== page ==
Now, Tehran is repeating demands that America lift all sanctions imposed after Washington’s 2018 withdrawal from the JCPOA. These sanctions, which target Iran’s regional networks, illicit trade, and missile and military programs, aim to impede Tehran’s security policy and drive down revenues. Reportedly, Iranian negotiators are even demanding broader delistings to enable financial flow and foreign investment in Iran. The regime may frame these as reparations for U.S. withdrawal from the JCPOA and, until they are provided, refuse to reverse advancements in Iran’s uranium enrichment program. Tehran is certain to continue denying cooperation with the IAEA.

Iran is sure to back its stipulations through Tehran’s time-tested mechanism of using regional attacks and nuclear advances to obtain concessions. Through proxy militias, for example, Tehran may augment assaults against U.S interests in Iraq, create mayhem for Persian Gulf shipping, or strike additional Saudi targets. In the nuclear arena, Khamenei and his Supreme National Security Council could instruct the new hard-line Parliament to pass a law requiring fresh nuclear advances. The Parliament passed a similar law late last year to increase Iran’s leverage against the Biden administration.

Iranian atomic officials followed through on implementing the law, installing numerous advanced centrifuges, producing a sensitive nuclear weapon material called uranium metal, and enriching uranium to a level of 20% purity (later jumping to 60%, which was not stipulated in the law). In February, Iran also stopped implementing the Additional Protocol to its IAEA safeguards agreement and reduced JCPOA monitoring provisions, which limited IAEA oversight of sensitive nuclear sites and activities.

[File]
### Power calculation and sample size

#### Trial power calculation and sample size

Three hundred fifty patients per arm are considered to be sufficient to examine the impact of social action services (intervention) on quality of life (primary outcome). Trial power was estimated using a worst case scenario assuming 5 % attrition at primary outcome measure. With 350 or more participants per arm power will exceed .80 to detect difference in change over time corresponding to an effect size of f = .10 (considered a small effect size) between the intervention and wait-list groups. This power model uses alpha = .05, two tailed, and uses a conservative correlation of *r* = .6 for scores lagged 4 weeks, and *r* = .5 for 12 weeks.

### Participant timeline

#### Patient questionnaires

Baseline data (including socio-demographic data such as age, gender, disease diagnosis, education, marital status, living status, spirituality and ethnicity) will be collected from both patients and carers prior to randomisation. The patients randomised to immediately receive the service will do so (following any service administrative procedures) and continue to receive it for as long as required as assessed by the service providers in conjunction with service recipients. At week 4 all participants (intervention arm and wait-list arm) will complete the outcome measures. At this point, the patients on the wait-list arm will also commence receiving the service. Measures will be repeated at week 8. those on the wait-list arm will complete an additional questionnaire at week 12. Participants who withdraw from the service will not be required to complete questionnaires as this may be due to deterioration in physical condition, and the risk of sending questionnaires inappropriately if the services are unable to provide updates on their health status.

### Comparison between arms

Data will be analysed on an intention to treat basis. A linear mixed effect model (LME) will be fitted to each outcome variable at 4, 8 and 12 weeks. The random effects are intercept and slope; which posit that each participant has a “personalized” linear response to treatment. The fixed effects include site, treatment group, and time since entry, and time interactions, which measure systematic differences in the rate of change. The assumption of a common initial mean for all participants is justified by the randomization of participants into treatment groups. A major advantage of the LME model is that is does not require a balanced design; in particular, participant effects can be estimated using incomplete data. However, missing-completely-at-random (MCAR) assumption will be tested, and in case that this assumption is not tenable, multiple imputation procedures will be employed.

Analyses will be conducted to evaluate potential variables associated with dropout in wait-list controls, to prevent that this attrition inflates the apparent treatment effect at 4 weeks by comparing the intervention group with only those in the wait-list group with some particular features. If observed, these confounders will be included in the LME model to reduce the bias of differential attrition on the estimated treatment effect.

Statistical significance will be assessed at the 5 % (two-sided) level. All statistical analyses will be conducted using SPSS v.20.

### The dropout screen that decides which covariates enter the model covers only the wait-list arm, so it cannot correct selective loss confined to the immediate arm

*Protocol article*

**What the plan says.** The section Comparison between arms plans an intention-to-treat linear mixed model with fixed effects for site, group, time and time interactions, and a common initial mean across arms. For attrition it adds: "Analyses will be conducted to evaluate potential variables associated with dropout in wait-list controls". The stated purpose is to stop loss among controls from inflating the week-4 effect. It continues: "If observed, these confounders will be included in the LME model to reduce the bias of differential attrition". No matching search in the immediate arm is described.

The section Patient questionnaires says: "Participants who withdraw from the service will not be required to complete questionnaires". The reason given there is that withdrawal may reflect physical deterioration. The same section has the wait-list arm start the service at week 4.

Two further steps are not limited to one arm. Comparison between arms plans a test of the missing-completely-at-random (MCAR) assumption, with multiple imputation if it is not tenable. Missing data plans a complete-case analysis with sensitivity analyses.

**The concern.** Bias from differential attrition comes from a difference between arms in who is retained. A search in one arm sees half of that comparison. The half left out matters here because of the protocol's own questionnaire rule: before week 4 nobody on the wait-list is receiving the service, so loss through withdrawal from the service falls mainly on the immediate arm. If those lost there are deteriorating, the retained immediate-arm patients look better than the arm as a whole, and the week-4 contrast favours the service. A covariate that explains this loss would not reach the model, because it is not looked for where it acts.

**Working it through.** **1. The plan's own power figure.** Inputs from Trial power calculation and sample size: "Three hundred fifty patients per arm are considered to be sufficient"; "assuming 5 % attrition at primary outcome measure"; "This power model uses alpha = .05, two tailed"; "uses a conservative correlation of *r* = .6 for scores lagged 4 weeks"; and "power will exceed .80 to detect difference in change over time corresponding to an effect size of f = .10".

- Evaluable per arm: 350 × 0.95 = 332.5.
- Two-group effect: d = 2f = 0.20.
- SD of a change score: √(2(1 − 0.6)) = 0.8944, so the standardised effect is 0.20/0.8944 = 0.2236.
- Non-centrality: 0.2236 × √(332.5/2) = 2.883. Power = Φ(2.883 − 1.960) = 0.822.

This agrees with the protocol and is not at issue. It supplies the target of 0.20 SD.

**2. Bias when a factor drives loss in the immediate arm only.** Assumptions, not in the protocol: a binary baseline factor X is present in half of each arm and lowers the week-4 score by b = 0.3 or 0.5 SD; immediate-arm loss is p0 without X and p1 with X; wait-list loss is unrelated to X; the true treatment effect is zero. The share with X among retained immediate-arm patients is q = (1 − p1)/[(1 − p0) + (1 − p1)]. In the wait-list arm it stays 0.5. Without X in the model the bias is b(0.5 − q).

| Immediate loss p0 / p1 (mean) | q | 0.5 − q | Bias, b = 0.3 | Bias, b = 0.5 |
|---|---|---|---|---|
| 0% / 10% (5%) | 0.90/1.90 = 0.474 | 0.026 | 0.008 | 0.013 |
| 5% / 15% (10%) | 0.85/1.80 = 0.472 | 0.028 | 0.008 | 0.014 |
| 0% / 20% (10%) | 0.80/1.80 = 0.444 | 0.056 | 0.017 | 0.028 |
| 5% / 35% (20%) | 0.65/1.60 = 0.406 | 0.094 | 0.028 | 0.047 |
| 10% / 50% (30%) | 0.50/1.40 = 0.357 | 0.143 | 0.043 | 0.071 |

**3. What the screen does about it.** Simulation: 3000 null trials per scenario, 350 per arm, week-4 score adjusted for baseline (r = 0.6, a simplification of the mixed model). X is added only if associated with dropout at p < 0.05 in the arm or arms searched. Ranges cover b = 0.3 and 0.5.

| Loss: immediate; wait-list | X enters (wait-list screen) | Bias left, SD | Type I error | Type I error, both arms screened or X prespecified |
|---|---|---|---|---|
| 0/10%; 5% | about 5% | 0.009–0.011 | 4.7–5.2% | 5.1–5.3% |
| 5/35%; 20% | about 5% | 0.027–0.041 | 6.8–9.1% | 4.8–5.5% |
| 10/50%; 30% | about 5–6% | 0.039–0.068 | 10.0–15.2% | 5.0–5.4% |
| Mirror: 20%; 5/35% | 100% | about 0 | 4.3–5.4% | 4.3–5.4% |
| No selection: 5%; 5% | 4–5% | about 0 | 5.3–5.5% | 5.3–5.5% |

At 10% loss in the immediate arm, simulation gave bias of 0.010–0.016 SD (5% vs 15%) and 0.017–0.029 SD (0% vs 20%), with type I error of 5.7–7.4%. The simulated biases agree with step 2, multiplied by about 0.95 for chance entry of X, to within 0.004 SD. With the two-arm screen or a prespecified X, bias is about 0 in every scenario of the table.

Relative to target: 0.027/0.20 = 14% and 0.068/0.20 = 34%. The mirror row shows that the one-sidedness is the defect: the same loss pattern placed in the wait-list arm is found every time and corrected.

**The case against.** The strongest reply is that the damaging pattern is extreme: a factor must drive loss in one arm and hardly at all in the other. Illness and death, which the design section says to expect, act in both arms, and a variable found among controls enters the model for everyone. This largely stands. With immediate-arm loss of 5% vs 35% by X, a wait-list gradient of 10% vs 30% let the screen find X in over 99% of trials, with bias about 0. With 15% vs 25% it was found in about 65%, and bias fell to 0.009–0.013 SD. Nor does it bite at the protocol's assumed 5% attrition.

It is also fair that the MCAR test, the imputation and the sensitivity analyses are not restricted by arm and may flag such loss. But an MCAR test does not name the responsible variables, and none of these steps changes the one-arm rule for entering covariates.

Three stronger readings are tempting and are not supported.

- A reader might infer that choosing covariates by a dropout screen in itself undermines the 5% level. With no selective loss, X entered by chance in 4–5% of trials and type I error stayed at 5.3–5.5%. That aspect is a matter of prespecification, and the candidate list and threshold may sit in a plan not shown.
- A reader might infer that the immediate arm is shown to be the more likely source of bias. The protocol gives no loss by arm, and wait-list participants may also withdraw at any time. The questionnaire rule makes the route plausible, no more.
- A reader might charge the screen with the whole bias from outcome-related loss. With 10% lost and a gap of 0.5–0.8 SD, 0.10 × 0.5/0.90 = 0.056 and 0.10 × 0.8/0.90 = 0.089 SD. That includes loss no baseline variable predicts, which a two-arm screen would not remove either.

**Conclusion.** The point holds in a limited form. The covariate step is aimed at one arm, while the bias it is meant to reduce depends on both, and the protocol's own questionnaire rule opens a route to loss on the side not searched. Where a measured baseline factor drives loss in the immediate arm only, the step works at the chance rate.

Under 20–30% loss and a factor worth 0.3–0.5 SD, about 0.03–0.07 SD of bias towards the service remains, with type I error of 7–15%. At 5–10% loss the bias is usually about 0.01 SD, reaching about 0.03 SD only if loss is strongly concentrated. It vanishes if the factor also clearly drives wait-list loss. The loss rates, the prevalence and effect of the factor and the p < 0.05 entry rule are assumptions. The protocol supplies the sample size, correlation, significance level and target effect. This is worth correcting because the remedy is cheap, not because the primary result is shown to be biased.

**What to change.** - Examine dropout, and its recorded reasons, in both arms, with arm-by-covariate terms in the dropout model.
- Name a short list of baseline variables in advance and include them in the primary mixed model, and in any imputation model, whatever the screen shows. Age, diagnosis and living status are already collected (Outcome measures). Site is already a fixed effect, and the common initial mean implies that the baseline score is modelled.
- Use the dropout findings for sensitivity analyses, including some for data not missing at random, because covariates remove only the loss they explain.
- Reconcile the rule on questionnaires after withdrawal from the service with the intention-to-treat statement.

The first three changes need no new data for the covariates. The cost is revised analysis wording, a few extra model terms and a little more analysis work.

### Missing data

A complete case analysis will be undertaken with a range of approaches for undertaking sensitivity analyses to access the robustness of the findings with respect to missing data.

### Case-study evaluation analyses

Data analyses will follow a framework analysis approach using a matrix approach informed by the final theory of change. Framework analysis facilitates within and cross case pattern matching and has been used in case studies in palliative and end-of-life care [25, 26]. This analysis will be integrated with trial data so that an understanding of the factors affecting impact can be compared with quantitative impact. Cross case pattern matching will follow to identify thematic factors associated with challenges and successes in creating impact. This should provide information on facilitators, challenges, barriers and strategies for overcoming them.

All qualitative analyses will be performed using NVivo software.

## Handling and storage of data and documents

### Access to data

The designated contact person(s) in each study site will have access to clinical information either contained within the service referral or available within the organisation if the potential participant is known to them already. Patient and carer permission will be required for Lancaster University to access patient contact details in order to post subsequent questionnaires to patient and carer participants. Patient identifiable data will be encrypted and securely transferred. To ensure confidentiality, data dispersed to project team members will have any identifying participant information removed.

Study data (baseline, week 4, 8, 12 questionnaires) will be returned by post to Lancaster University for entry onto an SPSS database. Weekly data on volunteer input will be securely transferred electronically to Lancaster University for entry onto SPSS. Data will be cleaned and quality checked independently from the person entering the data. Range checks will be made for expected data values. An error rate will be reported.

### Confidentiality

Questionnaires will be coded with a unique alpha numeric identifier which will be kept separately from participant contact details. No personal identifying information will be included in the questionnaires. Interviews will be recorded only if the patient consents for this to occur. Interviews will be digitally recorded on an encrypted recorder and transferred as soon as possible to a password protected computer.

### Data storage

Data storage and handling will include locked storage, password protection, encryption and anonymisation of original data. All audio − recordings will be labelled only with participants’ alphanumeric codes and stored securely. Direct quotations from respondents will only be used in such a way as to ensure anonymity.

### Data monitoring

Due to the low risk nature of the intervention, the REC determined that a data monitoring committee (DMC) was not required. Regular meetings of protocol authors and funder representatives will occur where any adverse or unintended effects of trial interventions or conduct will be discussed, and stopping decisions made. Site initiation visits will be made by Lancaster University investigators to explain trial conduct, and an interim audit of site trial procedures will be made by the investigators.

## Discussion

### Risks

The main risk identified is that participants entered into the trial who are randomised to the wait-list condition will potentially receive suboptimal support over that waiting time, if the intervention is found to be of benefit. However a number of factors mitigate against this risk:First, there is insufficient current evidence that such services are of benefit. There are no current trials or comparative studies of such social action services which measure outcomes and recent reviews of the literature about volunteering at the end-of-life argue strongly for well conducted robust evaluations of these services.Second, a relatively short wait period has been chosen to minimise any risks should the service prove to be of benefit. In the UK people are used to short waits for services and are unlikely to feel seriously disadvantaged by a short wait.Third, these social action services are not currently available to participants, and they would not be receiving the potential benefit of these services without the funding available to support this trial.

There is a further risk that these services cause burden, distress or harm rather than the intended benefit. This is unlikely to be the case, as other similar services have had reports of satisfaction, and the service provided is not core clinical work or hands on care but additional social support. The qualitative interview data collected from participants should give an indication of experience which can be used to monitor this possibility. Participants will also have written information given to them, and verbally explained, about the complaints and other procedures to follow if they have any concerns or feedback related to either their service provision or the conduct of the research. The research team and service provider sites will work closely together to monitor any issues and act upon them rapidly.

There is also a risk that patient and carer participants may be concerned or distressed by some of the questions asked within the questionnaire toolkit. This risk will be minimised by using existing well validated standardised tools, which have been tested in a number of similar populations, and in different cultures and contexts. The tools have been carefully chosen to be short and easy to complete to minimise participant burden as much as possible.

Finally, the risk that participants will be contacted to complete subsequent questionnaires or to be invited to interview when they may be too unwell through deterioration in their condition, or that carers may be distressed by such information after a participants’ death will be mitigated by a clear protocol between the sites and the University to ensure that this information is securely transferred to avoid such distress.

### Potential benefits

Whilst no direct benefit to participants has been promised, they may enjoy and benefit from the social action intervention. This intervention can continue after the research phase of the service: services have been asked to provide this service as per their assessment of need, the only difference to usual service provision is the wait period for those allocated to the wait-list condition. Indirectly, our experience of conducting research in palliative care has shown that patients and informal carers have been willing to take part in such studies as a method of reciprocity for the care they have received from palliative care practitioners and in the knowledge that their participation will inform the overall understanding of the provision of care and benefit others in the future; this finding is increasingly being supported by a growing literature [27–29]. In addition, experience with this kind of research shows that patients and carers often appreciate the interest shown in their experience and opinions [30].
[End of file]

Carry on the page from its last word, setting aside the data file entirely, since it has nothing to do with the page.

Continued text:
If major Western concessions are not forthcoming, a new nuclear law might even “require” Tehran to notify the United Nations Security Council of its intent to begin a three-month withdrawal process from the Nuclear Non-Proliferation Treaty under the treaty’s Article X. Iran could also move to produce 90% enriched uranium, which is suitable for nuclear weapons.

Ideally, U.S. and European delegations would not return to Vienna for a seventh round of JCPOA talks and would instead cancel the flawed and expiring JCPOA and re-initiate a multilateral sanctions regime against Iran. Since the West seems intent to push forward, negotiators should anticipate the worst and swiftly counter Iranian attempts to extract more concessions.

The Raisi presidency could represent Iran’s biggest test for the West as an aging and unpopular regime tightens the reins. The international community should remember that a regime comfortable with extortion will never be satisfied — nor should it be appeased. Three years after the Trump administration’s maximum pressure sanctions, the Iranian economy desperately requires relief. Biden and his European counterparts should recognize the immense leverage they possess and not allow Iran to dictate nuclear terms through extortion, be it under the Rouhani or Raisi presidencies.

Behnam Ben Taleblu is a senior fellow at the Foundation for Defense of Democracies, where Andrea Stricker (@StrickerNonpro) is a research fellow. FDD is a nonpartisan think tank focused on foreign policy and national security issues.

Courtesy: (FDD)